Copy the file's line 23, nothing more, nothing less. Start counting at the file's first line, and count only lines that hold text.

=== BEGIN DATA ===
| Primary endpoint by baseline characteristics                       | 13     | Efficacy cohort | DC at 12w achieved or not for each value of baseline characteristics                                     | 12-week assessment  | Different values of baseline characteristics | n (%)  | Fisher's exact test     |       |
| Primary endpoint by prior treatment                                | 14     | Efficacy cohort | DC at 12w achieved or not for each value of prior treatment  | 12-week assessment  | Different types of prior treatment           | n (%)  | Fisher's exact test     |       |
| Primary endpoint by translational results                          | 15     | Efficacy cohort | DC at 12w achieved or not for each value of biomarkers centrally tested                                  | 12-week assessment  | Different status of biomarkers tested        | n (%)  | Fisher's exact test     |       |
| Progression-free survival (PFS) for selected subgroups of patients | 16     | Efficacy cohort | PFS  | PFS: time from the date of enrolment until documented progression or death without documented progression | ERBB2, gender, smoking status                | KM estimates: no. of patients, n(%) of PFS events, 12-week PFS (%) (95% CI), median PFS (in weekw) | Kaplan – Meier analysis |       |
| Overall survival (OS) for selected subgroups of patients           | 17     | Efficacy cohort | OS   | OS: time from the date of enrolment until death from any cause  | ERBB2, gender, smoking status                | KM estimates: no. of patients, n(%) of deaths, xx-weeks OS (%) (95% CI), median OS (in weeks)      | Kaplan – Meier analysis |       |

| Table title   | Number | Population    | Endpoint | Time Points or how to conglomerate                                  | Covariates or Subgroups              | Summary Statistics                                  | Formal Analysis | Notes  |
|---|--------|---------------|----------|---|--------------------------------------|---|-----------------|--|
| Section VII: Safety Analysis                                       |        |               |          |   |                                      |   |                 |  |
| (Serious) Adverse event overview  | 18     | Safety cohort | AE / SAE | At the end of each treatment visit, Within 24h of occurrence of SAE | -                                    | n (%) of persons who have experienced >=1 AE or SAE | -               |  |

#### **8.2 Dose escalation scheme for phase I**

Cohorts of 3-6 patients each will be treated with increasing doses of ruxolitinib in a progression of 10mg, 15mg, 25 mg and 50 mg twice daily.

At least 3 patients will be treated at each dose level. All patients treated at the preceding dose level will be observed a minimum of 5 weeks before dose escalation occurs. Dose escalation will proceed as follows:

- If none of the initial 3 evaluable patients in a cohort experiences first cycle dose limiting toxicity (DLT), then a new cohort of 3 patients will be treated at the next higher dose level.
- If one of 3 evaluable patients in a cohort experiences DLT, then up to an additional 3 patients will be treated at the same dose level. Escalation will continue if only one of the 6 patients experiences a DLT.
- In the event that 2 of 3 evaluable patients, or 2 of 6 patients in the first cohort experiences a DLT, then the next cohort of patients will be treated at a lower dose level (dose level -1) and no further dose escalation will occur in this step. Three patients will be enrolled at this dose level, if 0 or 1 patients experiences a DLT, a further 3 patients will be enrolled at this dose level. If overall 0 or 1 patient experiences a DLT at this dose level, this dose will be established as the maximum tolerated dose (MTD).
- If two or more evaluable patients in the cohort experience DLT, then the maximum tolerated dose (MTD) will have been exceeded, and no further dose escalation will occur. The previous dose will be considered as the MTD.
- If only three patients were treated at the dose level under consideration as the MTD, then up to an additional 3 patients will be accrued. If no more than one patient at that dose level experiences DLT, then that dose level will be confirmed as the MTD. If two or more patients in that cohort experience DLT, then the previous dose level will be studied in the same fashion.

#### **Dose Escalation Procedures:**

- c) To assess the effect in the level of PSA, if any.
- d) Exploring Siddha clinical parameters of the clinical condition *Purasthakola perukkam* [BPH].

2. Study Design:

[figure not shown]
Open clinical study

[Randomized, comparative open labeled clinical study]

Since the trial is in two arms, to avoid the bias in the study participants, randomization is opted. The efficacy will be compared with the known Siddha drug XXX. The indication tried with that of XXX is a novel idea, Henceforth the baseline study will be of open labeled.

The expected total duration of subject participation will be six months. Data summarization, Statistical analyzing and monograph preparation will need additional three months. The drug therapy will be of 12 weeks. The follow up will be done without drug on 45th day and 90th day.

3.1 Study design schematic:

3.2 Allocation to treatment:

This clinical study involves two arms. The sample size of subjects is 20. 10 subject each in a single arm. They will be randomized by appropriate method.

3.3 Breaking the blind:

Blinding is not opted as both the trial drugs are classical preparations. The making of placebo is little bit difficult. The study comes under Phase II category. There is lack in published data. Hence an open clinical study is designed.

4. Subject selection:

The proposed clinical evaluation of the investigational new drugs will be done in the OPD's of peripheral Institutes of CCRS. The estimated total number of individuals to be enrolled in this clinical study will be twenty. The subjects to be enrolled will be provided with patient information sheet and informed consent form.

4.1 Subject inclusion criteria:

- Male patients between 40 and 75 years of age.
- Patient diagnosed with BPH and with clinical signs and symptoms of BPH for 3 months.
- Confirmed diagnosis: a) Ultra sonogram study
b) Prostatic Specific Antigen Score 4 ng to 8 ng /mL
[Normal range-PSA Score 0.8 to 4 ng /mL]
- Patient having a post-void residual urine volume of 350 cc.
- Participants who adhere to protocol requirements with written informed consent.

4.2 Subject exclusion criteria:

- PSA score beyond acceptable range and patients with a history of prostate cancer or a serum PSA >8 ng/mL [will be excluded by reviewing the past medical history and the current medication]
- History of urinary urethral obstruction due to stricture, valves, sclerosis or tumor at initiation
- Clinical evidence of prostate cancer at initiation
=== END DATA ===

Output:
Open clinical study